This looks Good

Kevin DeYoung’s new book, Just Do Something.

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  • R. Scott Clark
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    R.Scott Clark is the President of the Heidelberg Reformation Association, the author and editor of, and contributor to several books and the author of many articles. He has taught church history and historical theology since 1997 at Westminster Seminary California. He has also taught at Wheaton College, Reformed Theological Seminary, and Concordia University. He has hosted the Heidelblog since 2007.

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  1. I love the Josh Harris comments. The churches in our area are infested with this Blackaby “listening for God’s voice” drivel. This could have been straight out of “Experiencing God.”

  2. No offense intended. This looks to be a great book. I enjoy listening to and reading Rev DeYoung. His recent Returning Church lecture was fantastic. But I experience cognitive dissonance trying to reconcile how he comes from the same group that brought us the Crystal Cathedral. I apologize, however, for making an off-the-cuff remark in the wrong forum.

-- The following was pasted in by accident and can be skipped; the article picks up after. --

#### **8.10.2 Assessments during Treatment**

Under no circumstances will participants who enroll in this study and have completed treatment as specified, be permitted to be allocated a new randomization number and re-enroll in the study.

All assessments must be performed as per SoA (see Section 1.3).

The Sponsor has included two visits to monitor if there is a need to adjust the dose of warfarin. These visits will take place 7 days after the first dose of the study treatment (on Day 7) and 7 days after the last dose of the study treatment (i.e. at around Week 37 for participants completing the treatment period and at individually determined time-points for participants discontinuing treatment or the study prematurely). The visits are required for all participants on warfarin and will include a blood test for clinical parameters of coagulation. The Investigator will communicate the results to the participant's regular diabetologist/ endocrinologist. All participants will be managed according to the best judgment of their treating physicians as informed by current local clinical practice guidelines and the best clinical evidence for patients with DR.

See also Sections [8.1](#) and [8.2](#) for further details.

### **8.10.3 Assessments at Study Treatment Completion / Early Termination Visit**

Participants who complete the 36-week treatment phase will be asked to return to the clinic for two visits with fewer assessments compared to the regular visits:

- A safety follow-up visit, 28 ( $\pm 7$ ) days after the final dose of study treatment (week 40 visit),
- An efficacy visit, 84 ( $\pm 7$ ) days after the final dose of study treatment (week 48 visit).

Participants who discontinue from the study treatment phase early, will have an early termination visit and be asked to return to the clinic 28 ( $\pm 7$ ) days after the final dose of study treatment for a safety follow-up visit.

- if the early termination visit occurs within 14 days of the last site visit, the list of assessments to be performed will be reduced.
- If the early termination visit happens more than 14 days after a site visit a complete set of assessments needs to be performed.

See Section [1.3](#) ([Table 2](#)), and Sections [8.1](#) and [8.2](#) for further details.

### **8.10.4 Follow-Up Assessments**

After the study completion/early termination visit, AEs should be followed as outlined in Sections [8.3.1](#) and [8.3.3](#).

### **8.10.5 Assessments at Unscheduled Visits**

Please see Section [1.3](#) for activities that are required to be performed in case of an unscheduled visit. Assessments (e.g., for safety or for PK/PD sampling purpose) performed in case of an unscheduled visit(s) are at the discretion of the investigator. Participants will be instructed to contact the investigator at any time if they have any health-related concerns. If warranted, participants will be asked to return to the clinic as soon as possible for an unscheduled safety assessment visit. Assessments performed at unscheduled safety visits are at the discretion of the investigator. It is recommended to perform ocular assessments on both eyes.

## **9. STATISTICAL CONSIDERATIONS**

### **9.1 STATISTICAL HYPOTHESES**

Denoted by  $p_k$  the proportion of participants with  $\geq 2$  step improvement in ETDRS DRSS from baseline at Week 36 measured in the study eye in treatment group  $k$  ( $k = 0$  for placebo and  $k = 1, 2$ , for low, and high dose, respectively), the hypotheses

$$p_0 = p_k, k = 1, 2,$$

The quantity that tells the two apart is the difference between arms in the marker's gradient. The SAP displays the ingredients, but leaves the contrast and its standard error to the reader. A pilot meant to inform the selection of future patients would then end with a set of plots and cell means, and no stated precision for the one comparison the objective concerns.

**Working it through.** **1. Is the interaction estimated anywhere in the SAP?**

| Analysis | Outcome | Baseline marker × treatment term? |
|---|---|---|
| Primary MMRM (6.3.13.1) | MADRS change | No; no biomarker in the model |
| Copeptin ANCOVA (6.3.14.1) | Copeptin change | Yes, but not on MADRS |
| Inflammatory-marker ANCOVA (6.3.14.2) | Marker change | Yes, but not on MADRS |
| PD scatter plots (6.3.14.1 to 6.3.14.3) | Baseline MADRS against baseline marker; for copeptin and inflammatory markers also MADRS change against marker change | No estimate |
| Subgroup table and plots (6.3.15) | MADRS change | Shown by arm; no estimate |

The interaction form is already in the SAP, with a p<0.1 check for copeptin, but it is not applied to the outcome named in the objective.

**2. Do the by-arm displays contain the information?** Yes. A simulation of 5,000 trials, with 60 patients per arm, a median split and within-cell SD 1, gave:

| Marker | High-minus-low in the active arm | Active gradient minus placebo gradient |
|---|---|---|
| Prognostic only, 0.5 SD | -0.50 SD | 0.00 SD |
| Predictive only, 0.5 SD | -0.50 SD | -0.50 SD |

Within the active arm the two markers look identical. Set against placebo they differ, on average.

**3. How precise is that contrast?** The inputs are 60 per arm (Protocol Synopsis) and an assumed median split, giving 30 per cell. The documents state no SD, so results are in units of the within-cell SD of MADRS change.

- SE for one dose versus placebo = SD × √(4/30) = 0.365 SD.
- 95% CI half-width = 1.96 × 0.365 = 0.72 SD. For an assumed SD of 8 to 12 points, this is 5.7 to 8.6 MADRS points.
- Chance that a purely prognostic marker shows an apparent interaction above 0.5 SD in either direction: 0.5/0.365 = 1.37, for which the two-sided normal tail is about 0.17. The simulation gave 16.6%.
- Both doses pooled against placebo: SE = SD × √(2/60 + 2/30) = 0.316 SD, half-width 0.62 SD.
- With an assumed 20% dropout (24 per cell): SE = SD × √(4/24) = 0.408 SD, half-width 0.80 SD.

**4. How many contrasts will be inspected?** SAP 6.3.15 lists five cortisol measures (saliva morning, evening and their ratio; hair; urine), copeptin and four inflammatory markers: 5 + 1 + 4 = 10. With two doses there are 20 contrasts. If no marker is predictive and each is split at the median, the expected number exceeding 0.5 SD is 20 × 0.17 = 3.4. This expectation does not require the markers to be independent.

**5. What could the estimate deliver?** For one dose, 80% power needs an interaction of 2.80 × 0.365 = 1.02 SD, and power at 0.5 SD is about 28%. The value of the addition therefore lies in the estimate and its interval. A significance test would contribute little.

• I understand. From the confessional sideline it does create some “cognitive dissonance” indeed. It’s just that I can’t answer for him. Kevin’s written a little about it on his blog (DeYoung, Restless, and Reformed). He’s probably a little more sympathetic to broad evangelicalism than I am but I guess his presence in the RCA signals that there is more diversity in the RCA than one might think. I know the CRC by experience better than I know the RCA. My impression of the history of the RCA is that they have long had a broad evangelical component. This means that there are liberals in the RCA (e.g. Marble Collegiate) and very broad evangelicals (Crystal Cathedral) and conservative evangelicals and some confessionally oriented folk. It might be an interesting question to put to him, however: what it’s like to try to be confessional in the RCA or in the mainline generally.

  3. More power to him if he has the strength to withstand the cross currents.

    This book, I think, identifies something significant going on in his/my generation. While the baby boomers have been tagged as particularly self-absorbed, my generation has enjoyed prolonged adolescence. Within the church, it is justified by a QIRE that seeks to know with absolute certainty what God has planned for my life and when it shall be. I look forward to being challenged by this book.

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